As another option, and I don’t know enough about the economics of it to know if it would work, would it be possible for the government to pursue a deficit reduction fiscal policy while the Fed kept a loose, growth-oriented monetary policy? If they were able to get the balancing act right, wouldn’t the deficit reduction policy offset any fears of inflation that would be brought on by low interest rates?

  5. Ranjit Says:


    Krugman had a great piece on the politics of deficits, or rather the public’s astounding ignorance on the matter:

    Quick recap: In 1996, after three years of remarkably rapid deficit reduction under Bill Clinton’s watch, people were asked if the deficit had gone up a lot, gone up a little, stayed about the same, gone down a little, or gone down a lot. Only 7% picked the correct answer, “Decreased a lot.” Twice as many said, “Increased a lot.” 40% said increased. Two-thirds said increased or stayed about the same. Even among Democrats, only 7% said the deficit had decreased a lot.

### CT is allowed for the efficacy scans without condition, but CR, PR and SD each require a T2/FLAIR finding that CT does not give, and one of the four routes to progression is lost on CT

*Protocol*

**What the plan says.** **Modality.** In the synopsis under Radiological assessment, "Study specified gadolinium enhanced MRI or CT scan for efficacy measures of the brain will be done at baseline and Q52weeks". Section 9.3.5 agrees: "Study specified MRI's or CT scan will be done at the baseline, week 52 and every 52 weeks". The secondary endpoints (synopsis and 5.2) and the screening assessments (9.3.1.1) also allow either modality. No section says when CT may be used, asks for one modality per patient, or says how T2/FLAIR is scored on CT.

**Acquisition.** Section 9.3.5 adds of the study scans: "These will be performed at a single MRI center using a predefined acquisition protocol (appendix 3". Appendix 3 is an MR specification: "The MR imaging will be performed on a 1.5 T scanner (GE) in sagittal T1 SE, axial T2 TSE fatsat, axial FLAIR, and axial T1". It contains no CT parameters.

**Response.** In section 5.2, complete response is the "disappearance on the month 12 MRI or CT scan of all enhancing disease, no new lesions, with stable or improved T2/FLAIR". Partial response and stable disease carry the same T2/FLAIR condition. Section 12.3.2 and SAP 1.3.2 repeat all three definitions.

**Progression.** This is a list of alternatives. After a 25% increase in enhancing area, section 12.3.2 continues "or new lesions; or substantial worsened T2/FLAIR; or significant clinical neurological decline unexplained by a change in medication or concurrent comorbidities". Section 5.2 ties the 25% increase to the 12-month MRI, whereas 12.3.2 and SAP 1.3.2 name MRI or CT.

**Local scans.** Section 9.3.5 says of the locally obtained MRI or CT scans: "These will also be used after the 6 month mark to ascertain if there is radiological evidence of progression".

So the political reward to reducing the deficit appears to be . .. nil.

    I think when most people hear “deficit” they think either “national debt” (i.e., all deficits ever, combined) or, more likely, “general problems in the economy.” Remember the 1992 town-hall style presidential debate where a young woman in the audience asked Bush 41 how the deficit affected him personally? He froze, apparently taken aback by an ill-posed question, and then Clinton came in and linked her question to the general economic malaise of that time and knocked it out of the park. Maybe Obama could do more to show he feels the public’s pain, as opposed to the bond market’s pain?

    On a tight-fiscal-loose-monetary policy: Down the road I think that’s what most economists, including myself, would like to see. (And it worked well enough in the Clinton years.) Right now I don’t think the Fed is capable of stimulating the economy any further through monetary policy, so any new stimulus would have to come from fiscal policy.